Since there are many islands, some of them have been converted into resorts and recreational parks. Hence every year both countries enjoy tourist revenue from these magnificent bodies of water. Unfortunately, like all tourist destinations, pollution is becoming an increasingly common problem. Both the US and the Canadian governments need to take strict measures before humans contaminate the lakes to a point of no return.

Maars – One of the Most Common Volcanic Landforms on Earth

What is a Maar?

A maar is a landform formed by volcanic explosive ash eruptions (Pixaby)

Maar is a shallow depression (also known as a volcanic crater) with steep sides and is one of the most common volcanic landforms found on Earth. It is formed when the hot magma inside the surface of the Earth is ready to explode. But along the way, it comes in contact with groundwater. As a result of boiling lava colliding with water, there is a massive steam explosion and consequently, the rocks are ejected far into the air along with steam and ashes of the magma. As molten lava reacts with cool water, the resulting steam explosion creates a depression that eventually gets filled with water. The result is the creation of a landform similar to a crater. The difference is that craters are usually below the original surface of the ground. 

Very often, as the rocks above the ground water are shattered and the water usually reaches the surface of the Earth resulting in a shallow lake.  As the rocks land back on the surface, they form a tephra which surrounds the crater and forms steep edges. 

Usually, maars are formed when there are multiple explosions at different depths. So after an initial explosion, when water finds its way up to the newly formed crater, it provides fuel for additional steam explosions. 

Biggest Maar on Earth 

Typically, maars range from a few hundred to a thousand feet in diameter and they are often less than 300 feet in depth. But the average width of most maars is about 1,000 feet. The size of the maar is limited because the lava does not erupt. Instead it collides with water and the reaction immediately stops. While the average size of maars is mentioned above, there are a few which are much larger than average. Let’s take a look at some of the biggest maars on the planet. 

The Devil Mountain Lakes 

The largest known maar on Earth is the Devil Mountain Maar Lake in the northern part of the Seward Peninsula of Alaska. It is a result of a volcanic eruption which reacted with water around 17,500 years ago. The resulting explosion affected an area of around 950 square miles. The maar which was formed as a result of this reaction is almost five miles wide and 3.7 miles deep.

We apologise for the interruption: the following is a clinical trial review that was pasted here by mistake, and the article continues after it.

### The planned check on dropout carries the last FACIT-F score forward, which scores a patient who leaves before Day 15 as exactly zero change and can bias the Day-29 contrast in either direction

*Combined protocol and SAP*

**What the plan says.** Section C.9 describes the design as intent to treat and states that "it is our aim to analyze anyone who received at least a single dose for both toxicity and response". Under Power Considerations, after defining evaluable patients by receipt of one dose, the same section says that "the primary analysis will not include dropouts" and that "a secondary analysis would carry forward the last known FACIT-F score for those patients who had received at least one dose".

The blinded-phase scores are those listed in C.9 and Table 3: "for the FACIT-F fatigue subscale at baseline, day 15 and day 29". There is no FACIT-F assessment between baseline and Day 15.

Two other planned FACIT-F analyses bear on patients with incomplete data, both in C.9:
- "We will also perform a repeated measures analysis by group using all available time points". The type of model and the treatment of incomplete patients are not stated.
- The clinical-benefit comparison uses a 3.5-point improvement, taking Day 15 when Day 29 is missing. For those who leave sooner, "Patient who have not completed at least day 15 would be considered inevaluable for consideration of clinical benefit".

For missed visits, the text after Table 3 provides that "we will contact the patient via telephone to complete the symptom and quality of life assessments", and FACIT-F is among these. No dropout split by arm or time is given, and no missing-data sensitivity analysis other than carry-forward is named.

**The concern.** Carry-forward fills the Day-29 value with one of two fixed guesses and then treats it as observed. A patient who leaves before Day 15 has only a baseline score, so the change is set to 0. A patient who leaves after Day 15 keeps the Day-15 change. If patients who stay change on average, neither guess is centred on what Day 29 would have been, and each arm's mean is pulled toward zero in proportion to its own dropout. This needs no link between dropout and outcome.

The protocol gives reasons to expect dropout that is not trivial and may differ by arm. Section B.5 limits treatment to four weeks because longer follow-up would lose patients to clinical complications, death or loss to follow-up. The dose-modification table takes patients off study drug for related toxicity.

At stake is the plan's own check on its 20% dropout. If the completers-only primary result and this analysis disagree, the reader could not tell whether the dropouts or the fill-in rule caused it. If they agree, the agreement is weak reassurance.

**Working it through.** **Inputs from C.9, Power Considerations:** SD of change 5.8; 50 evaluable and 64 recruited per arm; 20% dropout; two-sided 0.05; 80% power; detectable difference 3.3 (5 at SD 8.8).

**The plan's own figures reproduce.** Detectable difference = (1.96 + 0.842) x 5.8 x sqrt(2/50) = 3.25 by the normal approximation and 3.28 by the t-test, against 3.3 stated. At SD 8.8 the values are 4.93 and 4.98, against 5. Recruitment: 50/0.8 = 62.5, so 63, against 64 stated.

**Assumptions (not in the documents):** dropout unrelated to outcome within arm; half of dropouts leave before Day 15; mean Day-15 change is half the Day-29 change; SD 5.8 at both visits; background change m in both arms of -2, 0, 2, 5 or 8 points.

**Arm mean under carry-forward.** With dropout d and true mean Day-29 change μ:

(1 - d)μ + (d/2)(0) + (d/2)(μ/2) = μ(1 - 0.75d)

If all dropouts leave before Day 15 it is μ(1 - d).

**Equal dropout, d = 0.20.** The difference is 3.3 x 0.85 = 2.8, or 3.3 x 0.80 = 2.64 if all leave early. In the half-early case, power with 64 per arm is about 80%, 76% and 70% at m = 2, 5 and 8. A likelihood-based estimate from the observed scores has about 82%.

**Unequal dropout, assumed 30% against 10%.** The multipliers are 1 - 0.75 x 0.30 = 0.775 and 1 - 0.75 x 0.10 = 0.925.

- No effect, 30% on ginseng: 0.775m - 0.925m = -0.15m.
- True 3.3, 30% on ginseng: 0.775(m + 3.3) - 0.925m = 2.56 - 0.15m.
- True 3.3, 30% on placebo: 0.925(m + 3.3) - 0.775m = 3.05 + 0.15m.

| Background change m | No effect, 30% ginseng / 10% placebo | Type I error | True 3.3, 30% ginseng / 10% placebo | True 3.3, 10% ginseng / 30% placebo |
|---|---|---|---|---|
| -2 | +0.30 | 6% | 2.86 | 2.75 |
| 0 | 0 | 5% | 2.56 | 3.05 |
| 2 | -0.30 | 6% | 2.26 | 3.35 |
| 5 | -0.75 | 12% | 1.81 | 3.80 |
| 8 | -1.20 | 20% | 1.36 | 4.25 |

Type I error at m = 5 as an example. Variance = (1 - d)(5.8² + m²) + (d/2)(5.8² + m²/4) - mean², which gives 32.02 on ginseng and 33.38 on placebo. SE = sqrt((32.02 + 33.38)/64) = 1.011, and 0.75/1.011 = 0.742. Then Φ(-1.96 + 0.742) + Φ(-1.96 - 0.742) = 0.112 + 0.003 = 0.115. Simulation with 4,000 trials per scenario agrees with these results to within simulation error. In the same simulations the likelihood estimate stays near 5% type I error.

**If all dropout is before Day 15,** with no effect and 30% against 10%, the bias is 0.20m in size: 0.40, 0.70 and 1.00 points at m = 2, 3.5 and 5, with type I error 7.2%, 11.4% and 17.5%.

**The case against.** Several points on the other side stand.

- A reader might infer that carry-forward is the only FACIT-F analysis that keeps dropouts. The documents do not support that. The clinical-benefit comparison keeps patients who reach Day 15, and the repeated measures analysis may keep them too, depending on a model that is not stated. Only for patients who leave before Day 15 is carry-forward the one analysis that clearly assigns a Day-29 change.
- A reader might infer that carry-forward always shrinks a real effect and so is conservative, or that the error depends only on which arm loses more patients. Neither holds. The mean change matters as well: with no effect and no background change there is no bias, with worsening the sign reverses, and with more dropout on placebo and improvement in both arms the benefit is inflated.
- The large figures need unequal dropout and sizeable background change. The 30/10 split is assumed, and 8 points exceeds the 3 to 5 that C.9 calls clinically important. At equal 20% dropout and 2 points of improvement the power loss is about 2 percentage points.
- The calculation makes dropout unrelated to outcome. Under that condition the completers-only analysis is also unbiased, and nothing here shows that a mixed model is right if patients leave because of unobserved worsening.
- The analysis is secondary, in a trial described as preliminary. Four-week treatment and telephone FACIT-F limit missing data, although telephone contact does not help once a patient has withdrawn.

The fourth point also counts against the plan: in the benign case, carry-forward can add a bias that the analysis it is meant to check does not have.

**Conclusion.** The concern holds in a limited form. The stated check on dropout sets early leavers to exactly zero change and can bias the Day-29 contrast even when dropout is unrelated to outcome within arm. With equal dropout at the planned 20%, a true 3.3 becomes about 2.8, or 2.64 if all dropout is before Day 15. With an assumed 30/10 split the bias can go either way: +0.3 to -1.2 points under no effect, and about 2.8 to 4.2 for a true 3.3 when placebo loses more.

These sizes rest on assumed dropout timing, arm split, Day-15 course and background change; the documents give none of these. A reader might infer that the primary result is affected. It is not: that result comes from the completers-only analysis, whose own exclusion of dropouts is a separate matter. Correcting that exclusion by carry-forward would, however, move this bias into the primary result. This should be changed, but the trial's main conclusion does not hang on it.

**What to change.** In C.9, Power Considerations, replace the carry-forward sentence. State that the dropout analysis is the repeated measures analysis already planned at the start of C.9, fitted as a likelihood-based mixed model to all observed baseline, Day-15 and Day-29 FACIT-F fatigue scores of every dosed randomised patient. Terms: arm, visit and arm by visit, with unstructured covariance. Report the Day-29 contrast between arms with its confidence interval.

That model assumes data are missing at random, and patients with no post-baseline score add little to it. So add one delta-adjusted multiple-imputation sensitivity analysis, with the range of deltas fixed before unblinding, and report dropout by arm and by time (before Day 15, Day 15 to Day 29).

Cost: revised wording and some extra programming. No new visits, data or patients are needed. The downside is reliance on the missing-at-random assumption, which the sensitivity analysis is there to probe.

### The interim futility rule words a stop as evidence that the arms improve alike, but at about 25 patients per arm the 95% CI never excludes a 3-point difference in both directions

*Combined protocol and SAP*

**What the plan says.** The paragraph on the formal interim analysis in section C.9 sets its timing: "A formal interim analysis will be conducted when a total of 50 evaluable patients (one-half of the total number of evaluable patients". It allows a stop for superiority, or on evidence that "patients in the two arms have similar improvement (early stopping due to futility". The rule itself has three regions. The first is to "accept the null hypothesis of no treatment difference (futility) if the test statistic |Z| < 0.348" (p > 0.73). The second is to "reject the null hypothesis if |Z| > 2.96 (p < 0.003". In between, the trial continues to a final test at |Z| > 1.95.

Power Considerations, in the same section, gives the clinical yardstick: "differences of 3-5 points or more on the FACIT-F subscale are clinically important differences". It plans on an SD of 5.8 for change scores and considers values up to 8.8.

The resulting tephra which was formed is several feet thick. As it moves farther away from the maar, the thickness of the tephra decreases. 

The Devil Mountain Maar Lake is unique because it was formed as a result of a complex reaction between the molten lava and ground water at different depths. This complicated reaction is the reason for the unusual size of the maar. 

North and South Killeak Maar 

The North and South Killeak maars, also located in Alaska are two distinct maars in the same region. The South Killeak maar is considered to be around 40,000 years old. This is a huge maar which is more than three miles long is around 200 feet deep. 

The maar on the Northern side is slightly older and is considered to have an age of 50,000 years. However, it is slightly smaller than the South Killeak maar. This maar measures 2.5 miles in length and is around 80 feet deep.  

Whitefish Maar 

The oldest, yet the smallest among the three largest maars is the Whitefish Maar, also in Alaska. It is estimated that this land mass was formed between 100,000 and 200,000 years ago. With a length of almost 2.5 miles and unidentified depth, the Whitefish maar remains one of the largest known maars on the planet. 

Evidence of Maar on Mars 

While maars are a significant landform on Earth, there is evidence that these landforms exist on the planet Mars as well. Scientists and researchers around the world have a special interest in the Red Planet due to its similarities with Earth. They have managed to find evidence of a similar reaction taking place between molten lava and ground water at several places. So far research indicates that the maars on Mars are relatively smaller compared to those on Earth. Also according to research, the resulting maars are due to one or two explosions resulting from a reaction between water and molten lava. 

Significance of Maars on Mars 

The evidence of maars on Mars is an extremely important discovery. It indicates that the reaction is taking place very close to the surface. There is evidence that the molten lava and water reacts just around 1.5 miles under the surface of the planet. This means that discovery of the materials resulting in the formation of a maar is relatively easy.  

But the evidence of a Martian maars is significant because it indicates the presence of water. Since water is an essential ingredient of life and also is an ingredient of the formation of a maar, there is a promising indication that there may be the presence of water on the Red Planet. 

Another reason why the discovery of Martian maars is so important is that there is evidence of fossils on Mars as well. This can play a critical role in finding out if martian life once existed on the planet. 


There are many unique processes which are constantly taking place under the surface of the Earth but we only get to know about them if we find evidence on the land. Maars are a result of such hidden entities. The discovery of this phenomena taking place on Mars is an indication of the possibility of life on the Red Planet; something we are all eagerly waiting to find out.